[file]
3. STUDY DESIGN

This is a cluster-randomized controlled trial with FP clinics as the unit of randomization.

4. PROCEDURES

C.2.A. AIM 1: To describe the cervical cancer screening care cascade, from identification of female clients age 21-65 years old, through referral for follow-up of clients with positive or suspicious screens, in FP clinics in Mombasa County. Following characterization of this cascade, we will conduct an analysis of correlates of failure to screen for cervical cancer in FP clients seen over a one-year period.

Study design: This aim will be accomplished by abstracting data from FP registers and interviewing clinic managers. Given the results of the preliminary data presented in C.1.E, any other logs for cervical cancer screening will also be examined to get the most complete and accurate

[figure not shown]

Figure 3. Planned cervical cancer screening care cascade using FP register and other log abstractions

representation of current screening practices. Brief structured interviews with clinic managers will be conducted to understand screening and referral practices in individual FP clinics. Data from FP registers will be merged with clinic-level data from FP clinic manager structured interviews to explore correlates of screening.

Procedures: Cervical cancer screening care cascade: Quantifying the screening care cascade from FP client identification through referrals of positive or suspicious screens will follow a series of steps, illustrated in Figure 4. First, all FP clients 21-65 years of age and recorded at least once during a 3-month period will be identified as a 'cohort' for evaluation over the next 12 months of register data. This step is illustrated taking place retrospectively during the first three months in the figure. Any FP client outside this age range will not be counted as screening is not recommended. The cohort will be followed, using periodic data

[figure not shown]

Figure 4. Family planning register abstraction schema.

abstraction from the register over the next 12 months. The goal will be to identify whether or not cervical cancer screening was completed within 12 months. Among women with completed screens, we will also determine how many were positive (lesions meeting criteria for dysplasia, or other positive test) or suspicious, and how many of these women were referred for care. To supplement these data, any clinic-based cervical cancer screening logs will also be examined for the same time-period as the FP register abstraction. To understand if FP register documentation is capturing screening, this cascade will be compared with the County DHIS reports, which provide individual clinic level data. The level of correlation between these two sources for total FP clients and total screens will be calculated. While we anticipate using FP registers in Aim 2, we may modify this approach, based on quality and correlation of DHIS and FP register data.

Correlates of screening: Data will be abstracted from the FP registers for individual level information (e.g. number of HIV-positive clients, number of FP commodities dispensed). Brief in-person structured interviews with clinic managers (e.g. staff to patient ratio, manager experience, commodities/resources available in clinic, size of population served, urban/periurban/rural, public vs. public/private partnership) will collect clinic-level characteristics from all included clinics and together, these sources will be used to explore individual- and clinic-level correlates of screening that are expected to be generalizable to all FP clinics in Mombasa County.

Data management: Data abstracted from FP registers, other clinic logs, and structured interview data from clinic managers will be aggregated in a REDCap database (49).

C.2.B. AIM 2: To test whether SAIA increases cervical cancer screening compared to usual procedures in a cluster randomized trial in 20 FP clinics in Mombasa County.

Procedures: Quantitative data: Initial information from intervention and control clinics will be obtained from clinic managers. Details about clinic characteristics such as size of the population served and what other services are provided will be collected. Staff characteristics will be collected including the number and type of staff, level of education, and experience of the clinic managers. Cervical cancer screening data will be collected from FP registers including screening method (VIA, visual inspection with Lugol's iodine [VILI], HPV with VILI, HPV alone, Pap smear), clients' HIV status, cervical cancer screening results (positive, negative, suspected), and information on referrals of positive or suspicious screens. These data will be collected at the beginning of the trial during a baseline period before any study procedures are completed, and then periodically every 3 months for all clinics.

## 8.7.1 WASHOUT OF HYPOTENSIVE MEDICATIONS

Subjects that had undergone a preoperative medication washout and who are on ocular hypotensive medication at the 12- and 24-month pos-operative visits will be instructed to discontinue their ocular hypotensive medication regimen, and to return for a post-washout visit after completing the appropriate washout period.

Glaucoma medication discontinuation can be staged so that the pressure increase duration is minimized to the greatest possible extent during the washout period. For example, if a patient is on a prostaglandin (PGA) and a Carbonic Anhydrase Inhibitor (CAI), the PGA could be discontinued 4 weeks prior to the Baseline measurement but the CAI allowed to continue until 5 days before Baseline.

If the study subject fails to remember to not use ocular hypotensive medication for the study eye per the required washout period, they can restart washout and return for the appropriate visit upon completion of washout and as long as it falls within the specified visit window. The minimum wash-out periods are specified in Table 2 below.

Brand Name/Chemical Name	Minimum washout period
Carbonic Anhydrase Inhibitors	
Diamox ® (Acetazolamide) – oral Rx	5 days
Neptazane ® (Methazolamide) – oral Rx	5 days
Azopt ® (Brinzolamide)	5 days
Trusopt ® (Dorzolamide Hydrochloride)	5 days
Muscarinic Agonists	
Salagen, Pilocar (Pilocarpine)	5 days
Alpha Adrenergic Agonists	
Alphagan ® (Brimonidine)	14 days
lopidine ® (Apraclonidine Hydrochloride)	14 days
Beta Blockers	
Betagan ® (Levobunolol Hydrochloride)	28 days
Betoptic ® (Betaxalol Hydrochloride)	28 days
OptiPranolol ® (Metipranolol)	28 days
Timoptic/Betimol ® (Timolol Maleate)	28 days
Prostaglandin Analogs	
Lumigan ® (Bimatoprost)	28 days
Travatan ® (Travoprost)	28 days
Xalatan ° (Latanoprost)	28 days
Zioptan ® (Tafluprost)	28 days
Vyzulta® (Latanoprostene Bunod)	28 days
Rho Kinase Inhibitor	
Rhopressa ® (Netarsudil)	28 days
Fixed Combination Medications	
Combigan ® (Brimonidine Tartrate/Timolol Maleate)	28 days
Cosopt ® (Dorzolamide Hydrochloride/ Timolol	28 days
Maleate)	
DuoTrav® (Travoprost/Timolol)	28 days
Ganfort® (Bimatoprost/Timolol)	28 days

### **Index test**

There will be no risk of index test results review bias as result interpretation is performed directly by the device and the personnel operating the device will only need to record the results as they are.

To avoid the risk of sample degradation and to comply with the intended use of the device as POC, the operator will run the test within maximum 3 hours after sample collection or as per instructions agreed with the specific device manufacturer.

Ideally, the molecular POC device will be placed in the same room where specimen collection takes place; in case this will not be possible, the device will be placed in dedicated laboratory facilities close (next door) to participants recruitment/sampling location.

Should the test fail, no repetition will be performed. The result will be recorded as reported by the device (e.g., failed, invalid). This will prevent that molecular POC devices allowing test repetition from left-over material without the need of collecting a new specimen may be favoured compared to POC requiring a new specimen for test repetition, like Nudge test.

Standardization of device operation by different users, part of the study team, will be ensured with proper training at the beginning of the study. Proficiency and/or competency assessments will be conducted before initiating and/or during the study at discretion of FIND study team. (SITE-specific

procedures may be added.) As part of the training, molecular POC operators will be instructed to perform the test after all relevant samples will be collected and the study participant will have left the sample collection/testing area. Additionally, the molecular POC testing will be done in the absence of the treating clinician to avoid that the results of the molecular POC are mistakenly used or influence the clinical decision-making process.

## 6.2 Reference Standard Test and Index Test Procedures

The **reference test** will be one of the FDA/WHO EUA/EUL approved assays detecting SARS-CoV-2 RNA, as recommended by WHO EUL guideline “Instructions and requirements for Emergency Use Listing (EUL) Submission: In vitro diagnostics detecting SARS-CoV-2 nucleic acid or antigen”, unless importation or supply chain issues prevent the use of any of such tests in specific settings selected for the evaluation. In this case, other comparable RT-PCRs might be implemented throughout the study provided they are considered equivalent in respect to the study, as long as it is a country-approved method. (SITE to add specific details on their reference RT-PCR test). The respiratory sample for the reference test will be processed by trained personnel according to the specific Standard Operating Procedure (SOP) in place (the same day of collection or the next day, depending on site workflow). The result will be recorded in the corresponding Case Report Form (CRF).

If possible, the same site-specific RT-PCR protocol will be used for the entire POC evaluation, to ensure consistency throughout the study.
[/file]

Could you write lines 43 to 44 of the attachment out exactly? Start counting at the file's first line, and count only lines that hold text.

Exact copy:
Rho Kinase Inhibitor	
Rhopressa ® (Netarsudil)	28 days